Have you noticed the same troubles cropping up in your life again and again? Maybe you keep hitting the same stumbling blocks in relationships, at work or in school. Or you can’t climb out of depression or control your anxiety.
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“When problems interfere with our capacity to function, therapy can help,” says psychologist Scott Bea, PsyD. “But if we just want to feel better and hope something magical will happen, it won’t work. We have to be willing to endure some discomfort.”
Many of us are taught that asking for help is weak. But acknowledging that we’re human — that we can’t always get it right or know all things — is a sign of strength and flexibility, he says.
New research shows that therapy produces permanent biological change in the brain. “Medication also changes the brain, but therapy produces more lasting results — our own efforts somehow stick in our brains,” he explains.
The therapist spends one or more sessions learning about you in order to develop a treatment strategy — based on your goals, not theirs.
“If you have a problem driving over bridges, for instance, we’ll ask why you want to accomplish that goal, what you’ve tried before, what hasn’t worked and whether you’re willing to try new things,” says Dr. Bea.
The therapist then asks you to experiment with new behaviors, and new ways of thinking and communicating.
“We might have you imagine driving over a bridge or have you watch a video of someone going over a high bridge, then ask you to observe your anxiety and not try to extinguish it,” he says.
Further experiments could involve driving over increasingly challenging bridges. As you gain confidence in your ability to drive even when you’re anxious, the anxiety will lessen.
Ironically, avoiding what makes us anxious increases our anxiety, says Dr. Bea — and facing it increases our confidence.
“We may say, ‘When you greet your spouse at the end of the day, for the first 10 minutes, just listen to them, rather talking about your day or offering solutions to their problems,’” says Dr. Bea.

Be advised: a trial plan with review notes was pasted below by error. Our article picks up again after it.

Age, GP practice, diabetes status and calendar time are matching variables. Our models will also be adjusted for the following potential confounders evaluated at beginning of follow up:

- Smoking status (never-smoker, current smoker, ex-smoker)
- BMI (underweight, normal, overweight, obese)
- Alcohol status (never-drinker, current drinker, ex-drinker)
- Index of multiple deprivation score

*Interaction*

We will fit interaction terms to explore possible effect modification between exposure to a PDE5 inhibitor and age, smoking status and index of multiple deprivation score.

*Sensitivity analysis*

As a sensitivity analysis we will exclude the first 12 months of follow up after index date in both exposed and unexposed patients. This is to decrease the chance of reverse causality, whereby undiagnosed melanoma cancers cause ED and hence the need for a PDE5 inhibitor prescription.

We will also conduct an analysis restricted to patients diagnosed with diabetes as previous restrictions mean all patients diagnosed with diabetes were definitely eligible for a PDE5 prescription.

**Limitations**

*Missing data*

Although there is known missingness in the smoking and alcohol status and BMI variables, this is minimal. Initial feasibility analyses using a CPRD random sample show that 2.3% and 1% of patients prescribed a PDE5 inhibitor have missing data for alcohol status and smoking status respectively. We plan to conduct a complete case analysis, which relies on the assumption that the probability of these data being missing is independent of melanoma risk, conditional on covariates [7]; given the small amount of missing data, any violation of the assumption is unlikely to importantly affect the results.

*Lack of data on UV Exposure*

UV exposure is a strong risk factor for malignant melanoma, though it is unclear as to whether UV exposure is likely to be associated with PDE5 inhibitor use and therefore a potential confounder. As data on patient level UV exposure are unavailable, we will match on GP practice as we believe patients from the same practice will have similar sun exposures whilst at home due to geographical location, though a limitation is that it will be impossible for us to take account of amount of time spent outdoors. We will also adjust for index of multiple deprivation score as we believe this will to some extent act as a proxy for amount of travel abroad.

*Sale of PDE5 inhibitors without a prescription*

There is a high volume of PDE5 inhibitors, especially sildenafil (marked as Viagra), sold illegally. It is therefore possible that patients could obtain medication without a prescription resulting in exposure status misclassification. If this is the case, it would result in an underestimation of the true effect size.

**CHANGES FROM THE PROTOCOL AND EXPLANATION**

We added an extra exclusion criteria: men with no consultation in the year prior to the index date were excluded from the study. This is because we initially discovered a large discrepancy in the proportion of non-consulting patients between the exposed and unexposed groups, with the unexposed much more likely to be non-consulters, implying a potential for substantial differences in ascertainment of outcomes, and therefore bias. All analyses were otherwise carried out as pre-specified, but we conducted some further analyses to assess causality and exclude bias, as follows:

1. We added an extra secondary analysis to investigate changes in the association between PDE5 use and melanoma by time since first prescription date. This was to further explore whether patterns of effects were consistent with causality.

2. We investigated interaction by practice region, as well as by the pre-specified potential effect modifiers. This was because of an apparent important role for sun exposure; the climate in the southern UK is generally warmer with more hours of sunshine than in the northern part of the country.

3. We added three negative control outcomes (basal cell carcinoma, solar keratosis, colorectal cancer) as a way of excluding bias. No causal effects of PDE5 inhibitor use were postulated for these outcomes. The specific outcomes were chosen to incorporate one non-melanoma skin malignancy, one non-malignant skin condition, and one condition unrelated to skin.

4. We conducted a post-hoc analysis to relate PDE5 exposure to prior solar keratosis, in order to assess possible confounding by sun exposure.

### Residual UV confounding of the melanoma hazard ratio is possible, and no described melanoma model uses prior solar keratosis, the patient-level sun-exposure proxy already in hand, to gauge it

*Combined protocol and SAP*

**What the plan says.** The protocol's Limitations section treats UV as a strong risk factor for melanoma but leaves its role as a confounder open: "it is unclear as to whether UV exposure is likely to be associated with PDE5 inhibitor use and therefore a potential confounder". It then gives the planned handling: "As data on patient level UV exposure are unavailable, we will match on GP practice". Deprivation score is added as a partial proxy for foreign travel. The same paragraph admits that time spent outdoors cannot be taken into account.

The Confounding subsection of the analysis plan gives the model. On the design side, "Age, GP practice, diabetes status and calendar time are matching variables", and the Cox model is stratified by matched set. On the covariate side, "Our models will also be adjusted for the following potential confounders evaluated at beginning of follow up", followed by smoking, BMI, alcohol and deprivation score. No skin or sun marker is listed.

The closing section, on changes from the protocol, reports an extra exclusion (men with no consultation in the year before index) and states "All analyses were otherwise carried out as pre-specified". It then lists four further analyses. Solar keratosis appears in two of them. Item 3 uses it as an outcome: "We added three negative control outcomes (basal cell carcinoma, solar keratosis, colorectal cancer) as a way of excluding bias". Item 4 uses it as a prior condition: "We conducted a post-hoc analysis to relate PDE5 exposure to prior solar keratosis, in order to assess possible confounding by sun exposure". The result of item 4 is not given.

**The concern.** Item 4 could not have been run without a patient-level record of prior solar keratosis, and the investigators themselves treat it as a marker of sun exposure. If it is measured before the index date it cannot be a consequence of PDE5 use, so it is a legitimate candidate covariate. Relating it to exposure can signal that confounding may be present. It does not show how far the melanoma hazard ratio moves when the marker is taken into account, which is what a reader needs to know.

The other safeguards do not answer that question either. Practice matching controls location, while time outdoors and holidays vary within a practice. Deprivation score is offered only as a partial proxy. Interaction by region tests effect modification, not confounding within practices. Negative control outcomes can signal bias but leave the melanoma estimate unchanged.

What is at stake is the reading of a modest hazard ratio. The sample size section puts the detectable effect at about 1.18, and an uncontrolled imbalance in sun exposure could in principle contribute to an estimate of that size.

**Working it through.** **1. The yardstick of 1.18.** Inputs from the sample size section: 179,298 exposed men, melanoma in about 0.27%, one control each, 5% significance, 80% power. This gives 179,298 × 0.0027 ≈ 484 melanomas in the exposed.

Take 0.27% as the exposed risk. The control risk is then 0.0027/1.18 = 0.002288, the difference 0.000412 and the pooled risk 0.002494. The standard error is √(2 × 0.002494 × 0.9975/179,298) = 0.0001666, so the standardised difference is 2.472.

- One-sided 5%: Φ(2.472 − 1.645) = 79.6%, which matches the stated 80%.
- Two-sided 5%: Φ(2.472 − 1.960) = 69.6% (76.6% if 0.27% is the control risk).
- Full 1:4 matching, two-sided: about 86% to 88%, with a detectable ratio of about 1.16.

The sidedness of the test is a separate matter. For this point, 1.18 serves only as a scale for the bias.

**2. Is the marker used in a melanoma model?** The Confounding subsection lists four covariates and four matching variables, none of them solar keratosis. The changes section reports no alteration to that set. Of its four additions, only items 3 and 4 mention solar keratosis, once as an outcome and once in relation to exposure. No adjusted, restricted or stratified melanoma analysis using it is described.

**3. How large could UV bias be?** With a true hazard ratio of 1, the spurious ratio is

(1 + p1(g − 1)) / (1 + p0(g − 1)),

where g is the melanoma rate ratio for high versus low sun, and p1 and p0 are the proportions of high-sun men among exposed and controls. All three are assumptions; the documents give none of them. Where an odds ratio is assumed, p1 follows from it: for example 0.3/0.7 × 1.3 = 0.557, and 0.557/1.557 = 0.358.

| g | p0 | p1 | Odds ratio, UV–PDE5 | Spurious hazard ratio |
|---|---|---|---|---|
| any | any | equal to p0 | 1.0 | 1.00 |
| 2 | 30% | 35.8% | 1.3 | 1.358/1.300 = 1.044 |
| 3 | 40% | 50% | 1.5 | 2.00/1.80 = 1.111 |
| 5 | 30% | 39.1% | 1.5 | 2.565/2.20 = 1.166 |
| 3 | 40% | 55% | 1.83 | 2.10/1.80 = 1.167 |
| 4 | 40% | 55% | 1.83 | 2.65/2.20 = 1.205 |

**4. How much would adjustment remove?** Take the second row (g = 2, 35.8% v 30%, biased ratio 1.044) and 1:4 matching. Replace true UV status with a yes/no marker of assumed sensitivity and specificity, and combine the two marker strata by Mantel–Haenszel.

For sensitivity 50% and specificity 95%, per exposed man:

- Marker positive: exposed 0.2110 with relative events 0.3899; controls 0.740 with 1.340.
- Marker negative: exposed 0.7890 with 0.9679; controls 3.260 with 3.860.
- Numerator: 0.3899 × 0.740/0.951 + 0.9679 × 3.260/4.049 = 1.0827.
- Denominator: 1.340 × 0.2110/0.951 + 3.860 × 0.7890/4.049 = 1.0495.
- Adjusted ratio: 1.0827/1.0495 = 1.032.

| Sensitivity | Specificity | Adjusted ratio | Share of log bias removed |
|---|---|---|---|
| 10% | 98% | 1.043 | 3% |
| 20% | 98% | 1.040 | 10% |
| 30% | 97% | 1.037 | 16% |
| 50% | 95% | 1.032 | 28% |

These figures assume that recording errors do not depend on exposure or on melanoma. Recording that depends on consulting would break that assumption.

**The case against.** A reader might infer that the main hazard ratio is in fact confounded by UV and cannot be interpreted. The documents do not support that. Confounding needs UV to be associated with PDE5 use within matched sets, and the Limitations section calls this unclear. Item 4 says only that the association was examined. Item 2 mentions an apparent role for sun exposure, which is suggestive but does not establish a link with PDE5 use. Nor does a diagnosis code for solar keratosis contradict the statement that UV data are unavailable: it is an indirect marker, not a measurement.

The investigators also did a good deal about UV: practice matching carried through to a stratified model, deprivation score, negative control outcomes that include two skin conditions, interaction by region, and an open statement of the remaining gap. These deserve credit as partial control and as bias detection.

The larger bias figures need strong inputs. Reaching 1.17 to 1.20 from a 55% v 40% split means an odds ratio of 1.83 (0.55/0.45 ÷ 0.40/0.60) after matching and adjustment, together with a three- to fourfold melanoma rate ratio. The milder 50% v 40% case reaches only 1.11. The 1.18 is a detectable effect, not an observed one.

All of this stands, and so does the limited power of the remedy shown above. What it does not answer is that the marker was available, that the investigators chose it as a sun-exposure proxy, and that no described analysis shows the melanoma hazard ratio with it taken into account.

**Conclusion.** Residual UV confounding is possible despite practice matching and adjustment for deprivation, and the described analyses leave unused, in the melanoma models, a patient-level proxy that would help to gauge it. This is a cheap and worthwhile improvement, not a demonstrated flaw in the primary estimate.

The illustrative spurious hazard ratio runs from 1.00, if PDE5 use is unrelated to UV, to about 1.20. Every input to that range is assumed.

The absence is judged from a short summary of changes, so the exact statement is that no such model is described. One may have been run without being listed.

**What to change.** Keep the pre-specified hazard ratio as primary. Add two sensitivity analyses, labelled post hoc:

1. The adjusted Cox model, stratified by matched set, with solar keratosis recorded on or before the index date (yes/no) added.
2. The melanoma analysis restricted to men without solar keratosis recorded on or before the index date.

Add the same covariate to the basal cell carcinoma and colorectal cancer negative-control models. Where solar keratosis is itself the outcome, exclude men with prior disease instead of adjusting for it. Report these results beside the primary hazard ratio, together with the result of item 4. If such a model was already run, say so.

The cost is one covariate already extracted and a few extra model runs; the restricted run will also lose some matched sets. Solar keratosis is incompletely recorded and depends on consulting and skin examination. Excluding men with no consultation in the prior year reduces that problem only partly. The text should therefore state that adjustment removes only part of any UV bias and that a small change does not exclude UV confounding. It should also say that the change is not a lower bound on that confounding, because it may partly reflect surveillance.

The therapist may suggest that you echo what your partner tells you using different words to build empathy. This helps your spouse feel understood.
“All human beings want empathy, but we’re not taught it and we’re not well practiced in it,” he notes.
During therapy, you can expect to experience a wide range of feelings, says Dr. Bea:
As you progress in therapy, you find that you’re less anxious, sad or angry; more confident; and better able to cope with setbacks.
Most importantly, you begin to accept yourself. “When we’re self-accepting, we’re in better spirits, more flexible and more resilient,” he says.
The length of therapy depends on you, your therapist and your own determination to get to a better spot.
“Some conditions take more time than others because of the level of upset in our brains and bodies,” Dr. Bea says. “But with determined effort, we can make changes rather quickly.”
In fact, therapists today often schedule just six to 12 sessions. When time is limited, most of us focus and work a bit harder, he notes.
“Therapy usually has a beginning and an end. But you must practice what you’ve learned — just like great musicians do — to achieve mastery,” says Dr. Bea.